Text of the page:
Many of the lines between B2C and B2B buyers have become blured. But there are still some critical differences in how folks buy in each scenario, professionally and personally.
B2B buyers are not spending their own money.
Yes, this statement can be argued based upon company size. An entrepreneur is typically spending his/her own money, but in mid-to large size firms, the buyers are more often purchasing with money that is not their own.
Today, more than ever, the “vendor” needs to justify their role and their value, especially against competitors who will low ball their prices to get in the door. Creating value is the key.
B2B buyers want to make the right choice.
Recall the famous ad campaign that stated “No one ever got fired for buying IBM.” That thinking still is prevalent today. If you have a new, innovative product or service, it is often very difficult to get old-line companies to take a risk on trying something that is unproven. It boils down to human psychology. “If it is so good, why isn’t so and so using this?”
While most buyers do not want to be me-too followers, they are equally cautious on trying something that is cutting edge, and too new to try. Keep this in mind when developing your marketing campaigns.
B2B buyers still want a deal.
While they do not lay out their own cash, they still want to show their boss that they made a great deal for the company. Presenting offers, a staple of great direct marketing, will serve you well here as you plan your marketing efforts.
Beware of the dreaded TGTBT offer. If it seems “too good to be true,” they will likely pass on even considering you and your firm.
B2B buyers are more skeptical than ever.
Establishing credibility should be a key driver in your marketing messaging. While you want to focus on the prospect’s needs and pains, you still must include enough pertinent information on your company so the buyer feels comfortable enough to meet with you face-to-face.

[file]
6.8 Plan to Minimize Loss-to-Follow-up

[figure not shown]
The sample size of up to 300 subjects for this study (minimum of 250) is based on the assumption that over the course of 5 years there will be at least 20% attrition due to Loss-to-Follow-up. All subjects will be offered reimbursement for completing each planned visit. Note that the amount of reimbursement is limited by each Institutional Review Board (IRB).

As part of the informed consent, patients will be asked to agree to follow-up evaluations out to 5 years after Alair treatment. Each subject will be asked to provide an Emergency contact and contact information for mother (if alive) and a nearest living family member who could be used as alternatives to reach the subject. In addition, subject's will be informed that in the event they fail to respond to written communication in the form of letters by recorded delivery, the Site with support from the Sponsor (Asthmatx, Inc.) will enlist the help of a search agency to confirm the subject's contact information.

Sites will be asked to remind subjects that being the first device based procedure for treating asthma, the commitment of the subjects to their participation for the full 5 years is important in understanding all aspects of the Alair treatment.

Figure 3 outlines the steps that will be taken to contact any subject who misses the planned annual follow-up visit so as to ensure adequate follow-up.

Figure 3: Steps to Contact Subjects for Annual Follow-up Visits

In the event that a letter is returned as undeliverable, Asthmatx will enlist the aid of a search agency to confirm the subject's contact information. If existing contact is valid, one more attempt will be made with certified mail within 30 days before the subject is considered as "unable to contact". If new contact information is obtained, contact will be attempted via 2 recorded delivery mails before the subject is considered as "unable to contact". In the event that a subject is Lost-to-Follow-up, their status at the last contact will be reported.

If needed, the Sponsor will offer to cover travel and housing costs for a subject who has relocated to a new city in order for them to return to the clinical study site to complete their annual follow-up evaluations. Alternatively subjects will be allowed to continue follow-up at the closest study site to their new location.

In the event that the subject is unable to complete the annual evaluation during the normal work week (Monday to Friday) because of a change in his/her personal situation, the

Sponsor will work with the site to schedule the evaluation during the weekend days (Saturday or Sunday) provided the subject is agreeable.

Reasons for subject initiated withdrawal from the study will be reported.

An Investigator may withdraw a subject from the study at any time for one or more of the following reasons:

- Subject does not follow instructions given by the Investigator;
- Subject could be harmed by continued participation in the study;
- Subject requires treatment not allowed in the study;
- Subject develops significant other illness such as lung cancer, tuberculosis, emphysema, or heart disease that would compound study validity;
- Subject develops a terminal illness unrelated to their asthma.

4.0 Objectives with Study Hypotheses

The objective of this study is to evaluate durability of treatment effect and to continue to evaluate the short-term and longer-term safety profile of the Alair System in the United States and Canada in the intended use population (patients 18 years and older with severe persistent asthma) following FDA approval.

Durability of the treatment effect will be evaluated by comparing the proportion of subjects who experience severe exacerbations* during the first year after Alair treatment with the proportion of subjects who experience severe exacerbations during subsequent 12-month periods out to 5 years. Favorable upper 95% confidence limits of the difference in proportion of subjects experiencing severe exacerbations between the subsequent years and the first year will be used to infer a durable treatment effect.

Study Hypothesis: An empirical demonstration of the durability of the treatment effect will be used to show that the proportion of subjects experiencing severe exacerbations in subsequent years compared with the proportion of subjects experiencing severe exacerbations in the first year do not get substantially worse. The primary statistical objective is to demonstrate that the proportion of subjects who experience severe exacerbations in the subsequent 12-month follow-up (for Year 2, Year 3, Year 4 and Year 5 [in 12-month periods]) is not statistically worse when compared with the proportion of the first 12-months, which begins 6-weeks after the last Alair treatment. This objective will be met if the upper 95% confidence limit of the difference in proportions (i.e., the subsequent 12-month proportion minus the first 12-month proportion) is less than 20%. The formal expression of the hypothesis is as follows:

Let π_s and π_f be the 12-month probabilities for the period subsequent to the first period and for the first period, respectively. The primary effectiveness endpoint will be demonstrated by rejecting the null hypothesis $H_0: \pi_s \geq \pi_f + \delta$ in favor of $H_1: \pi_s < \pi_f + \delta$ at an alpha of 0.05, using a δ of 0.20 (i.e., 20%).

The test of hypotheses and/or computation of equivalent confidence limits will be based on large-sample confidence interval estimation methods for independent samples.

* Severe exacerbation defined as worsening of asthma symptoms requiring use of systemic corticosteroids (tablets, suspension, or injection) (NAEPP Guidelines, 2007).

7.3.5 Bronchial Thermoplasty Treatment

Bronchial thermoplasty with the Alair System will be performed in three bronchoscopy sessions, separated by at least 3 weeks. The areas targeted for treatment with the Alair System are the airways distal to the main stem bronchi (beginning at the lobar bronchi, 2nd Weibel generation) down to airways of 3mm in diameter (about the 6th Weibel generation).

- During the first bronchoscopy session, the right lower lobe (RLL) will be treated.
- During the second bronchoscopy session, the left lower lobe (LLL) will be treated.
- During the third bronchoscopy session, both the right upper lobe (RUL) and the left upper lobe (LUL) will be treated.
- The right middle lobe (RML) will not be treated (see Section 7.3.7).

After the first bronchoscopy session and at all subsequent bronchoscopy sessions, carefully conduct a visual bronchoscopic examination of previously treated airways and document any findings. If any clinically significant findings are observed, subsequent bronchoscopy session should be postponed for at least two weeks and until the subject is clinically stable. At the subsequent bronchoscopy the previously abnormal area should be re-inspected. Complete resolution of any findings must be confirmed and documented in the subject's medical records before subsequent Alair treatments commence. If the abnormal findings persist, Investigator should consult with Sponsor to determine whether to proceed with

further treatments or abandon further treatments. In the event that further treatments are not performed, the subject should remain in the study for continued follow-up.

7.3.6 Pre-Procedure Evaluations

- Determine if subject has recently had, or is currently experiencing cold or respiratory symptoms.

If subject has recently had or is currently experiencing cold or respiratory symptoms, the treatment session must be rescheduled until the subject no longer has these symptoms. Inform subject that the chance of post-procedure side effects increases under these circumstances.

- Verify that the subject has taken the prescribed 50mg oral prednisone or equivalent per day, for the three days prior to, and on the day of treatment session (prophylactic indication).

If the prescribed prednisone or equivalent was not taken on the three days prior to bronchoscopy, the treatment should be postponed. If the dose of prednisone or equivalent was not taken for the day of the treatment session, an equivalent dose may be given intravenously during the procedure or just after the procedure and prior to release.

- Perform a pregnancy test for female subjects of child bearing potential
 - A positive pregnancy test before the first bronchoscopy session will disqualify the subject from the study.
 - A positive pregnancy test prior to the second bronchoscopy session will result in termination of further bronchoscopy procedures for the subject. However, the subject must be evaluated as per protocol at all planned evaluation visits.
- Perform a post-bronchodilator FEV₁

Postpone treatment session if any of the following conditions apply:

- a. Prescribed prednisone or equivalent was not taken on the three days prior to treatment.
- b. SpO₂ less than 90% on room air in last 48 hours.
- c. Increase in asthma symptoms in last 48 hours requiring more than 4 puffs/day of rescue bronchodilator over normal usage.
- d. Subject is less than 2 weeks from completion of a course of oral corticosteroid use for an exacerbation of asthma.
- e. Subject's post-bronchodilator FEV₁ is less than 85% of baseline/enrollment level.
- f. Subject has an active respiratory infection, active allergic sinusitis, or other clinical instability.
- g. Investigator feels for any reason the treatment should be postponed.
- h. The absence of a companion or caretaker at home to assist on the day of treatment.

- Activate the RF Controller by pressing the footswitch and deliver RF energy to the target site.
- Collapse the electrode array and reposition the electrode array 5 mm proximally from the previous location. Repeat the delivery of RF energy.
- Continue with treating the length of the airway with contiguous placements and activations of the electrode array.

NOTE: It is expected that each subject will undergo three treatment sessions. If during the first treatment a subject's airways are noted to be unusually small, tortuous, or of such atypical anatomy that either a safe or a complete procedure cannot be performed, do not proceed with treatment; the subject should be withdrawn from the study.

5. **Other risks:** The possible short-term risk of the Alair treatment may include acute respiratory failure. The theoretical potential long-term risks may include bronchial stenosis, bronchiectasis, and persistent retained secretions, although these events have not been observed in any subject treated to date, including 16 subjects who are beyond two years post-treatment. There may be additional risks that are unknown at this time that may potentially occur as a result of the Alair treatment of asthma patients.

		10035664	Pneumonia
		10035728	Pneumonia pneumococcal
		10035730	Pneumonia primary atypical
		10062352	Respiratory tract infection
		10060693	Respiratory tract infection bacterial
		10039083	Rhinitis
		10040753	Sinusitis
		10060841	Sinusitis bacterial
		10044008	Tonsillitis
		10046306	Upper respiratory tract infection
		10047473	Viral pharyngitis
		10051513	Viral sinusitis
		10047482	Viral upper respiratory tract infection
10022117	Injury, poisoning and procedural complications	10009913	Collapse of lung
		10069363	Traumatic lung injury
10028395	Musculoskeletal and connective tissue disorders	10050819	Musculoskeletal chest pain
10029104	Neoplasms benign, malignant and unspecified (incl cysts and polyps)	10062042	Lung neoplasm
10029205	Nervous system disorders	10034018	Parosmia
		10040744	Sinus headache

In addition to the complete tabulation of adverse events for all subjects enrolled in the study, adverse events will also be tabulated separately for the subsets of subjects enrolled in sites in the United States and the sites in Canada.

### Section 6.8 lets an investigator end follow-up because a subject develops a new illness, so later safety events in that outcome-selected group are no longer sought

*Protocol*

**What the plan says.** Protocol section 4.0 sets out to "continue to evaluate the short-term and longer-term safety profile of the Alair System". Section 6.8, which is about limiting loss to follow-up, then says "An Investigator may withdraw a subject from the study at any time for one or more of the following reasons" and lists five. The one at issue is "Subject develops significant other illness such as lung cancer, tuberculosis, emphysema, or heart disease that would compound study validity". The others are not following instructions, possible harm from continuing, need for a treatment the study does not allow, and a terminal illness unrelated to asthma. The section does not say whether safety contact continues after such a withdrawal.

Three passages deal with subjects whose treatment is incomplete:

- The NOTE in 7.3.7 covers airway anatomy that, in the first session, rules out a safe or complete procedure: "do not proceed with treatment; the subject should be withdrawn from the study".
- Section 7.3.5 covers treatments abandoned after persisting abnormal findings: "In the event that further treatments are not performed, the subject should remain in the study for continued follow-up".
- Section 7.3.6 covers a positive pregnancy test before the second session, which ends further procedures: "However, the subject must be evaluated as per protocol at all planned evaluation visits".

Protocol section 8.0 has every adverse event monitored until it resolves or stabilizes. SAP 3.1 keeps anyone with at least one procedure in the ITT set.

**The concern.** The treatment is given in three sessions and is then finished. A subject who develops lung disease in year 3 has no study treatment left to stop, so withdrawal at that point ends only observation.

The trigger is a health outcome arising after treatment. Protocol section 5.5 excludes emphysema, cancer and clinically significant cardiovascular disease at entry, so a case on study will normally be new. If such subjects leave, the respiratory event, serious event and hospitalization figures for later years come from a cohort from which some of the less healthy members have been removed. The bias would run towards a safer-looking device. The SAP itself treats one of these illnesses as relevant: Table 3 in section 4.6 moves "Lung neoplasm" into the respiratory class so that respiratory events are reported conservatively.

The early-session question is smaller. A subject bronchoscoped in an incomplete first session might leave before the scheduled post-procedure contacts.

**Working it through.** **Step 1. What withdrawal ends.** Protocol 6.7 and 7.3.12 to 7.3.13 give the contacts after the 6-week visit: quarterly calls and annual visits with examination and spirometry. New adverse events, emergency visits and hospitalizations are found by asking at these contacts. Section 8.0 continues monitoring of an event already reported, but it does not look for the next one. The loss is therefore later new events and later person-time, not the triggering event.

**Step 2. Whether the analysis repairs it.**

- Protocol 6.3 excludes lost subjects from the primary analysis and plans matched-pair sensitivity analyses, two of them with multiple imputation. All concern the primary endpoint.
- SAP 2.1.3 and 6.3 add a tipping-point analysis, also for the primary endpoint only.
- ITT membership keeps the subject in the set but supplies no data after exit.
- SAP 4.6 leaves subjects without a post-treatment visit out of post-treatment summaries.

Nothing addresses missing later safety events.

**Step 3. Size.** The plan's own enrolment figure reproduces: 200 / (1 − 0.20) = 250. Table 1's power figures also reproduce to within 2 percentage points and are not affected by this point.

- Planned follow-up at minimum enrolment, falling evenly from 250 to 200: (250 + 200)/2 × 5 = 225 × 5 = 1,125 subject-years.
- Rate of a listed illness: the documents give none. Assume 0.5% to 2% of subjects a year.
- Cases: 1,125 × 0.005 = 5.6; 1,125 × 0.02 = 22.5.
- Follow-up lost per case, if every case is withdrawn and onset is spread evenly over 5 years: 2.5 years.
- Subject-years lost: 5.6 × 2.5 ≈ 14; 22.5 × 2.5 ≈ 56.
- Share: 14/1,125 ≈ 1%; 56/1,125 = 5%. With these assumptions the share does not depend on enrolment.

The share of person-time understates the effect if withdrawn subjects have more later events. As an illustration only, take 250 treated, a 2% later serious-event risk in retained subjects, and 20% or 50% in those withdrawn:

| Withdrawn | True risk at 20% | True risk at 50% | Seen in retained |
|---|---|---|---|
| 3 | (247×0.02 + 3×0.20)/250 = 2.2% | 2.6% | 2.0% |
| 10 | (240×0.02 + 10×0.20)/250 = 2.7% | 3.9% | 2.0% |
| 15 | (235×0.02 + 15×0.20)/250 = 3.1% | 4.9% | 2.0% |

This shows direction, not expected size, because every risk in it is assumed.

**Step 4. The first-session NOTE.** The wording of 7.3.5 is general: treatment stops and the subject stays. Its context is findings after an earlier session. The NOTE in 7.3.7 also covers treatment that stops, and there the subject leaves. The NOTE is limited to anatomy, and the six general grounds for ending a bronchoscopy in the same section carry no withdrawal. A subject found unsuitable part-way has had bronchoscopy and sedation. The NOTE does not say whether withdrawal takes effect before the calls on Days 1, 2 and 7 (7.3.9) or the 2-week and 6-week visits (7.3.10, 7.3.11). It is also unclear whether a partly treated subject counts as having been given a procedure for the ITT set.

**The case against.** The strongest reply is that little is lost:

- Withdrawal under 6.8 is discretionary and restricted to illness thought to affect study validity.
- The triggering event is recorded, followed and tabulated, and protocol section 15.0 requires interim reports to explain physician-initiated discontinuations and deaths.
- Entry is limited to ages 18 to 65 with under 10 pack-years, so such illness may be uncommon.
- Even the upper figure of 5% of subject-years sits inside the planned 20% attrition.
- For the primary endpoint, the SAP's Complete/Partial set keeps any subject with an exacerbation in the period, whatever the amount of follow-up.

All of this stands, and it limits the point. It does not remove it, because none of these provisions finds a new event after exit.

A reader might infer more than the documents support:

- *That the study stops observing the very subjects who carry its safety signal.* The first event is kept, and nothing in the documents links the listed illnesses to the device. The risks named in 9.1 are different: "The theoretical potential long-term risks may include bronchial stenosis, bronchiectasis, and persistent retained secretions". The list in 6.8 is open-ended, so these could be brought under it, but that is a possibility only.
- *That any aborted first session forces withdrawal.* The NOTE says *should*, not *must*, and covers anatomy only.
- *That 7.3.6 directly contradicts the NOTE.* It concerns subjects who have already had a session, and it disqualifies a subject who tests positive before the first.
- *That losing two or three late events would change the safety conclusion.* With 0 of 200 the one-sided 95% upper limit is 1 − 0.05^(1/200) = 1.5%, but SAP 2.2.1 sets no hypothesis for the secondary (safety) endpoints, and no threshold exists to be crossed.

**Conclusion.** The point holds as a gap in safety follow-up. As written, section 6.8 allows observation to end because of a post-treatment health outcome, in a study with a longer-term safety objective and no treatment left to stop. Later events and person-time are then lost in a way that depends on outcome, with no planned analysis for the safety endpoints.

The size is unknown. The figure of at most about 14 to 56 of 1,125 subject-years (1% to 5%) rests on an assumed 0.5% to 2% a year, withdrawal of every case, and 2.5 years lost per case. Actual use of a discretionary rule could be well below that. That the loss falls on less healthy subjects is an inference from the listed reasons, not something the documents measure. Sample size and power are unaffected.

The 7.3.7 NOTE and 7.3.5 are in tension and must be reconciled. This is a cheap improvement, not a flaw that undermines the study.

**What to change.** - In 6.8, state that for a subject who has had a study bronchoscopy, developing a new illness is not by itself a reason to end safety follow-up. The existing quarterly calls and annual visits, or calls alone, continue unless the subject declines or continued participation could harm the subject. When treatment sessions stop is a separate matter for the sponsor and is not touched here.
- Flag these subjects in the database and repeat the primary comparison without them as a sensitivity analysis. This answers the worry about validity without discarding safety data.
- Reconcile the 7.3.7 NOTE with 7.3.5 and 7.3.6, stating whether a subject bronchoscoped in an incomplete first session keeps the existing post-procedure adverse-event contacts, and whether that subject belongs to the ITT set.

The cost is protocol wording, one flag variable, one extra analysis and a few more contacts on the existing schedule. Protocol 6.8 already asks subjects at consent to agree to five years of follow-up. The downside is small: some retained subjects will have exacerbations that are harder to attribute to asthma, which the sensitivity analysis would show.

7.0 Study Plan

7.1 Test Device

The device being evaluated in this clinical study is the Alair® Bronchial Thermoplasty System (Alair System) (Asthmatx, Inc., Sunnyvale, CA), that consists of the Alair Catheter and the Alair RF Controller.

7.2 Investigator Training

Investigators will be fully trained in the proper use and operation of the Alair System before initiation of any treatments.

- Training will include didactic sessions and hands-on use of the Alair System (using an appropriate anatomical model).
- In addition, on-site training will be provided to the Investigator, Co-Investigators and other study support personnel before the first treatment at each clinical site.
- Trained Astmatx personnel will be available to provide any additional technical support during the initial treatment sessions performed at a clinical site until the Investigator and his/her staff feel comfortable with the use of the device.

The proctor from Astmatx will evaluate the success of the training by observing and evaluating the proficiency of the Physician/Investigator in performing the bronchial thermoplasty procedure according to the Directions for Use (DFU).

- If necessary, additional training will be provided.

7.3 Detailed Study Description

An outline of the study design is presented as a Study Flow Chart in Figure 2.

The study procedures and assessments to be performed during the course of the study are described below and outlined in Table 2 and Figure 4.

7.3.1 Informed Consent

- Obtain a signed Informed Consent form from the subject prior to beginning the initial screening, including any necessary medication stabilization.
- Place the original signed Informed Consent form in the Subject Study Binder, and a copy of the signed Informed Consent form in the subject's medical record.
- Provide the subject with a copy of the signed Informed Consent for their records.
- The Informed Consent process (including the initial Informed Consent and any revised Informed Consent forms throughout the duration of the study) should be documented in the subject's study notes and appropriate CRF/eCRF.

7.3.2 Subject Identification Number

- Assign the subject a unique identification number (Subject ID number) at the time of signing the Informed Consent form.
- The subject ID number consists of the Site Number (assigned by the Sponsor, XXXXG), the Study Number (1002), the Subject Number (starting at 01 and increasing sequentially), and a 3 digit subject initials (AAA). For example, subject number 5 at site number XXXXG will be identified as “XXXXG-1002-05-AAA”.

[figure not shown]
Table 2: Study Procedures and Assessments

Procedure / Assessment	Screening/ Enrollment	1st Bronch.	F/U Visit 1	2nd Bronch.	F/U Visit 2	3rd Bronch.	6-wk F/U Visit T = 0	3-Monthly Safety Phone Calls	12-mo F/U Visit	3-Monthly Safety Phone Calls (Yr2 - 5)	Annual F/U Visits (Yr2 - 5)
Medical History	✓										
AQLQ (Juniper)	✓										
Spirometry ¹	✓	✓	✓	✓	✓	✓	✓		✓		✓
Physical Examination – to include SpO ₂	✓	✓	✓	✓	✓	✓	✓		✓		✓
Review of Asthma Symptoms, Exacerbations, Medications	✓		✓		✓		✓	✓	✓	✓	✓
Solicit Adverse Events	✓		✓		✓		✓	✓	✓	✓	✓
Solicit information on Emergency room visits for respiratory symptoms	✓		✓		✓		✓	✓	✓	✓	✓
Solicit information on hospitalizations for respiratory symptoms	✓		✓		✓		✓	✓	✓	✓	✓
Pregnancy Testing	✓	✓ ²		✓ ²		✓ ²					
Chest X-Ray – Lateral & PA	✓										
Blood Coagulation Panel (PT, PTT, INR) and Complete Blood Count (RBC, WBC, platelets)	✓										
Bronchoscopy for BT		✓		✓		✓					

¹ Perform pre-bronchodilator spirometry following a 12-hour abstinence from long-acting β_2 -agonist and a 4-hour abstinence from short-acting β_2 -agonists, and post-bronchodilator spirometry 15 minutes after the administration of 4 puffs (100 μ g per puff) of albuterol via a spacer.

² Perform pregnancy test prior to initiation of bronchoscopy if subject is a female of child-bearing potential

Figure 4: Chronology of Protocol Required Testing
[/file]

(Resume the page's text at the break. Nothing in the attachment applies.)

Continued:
If you fail to include this key information, the sale will not happen because you will not be invited to quote.
B2B buyers do research before they choose.
Once you impress them, they will continue to research you and the firm. They have the same power at their fingertips as most consumers, the internet. Thus, make sure you have a compelling, relevant website; client testimonials on LinkedIn and other social sites; and that your sales messaging is consistent with your marketing strategies and tactics.
You’d likely be surprised on how often this is overlooked. When it is, you may be eliminated from consideration.
B2B buyers want strong relationships.
In the majority of B2B transactions, the salesperson is the one who owns the relationship. He/she is the key cog to the company’s reputation, expectations and delivery deadlines. On-going, professional communicators tend to fare well in B2B sales. They do not over promise, but rather work with their teams to gather information and intelligence prior to making bold commitments.
With B2B marketing opportunities evolving quickly, those selling into companies will have greater success when they factor in the above list and also think from the mindset of their prospective buyers.
Grant A. Johnson is B2B marketer, and the Ambassador of Fun at Johnson Direct/Responsory. He can be reached at [email protected]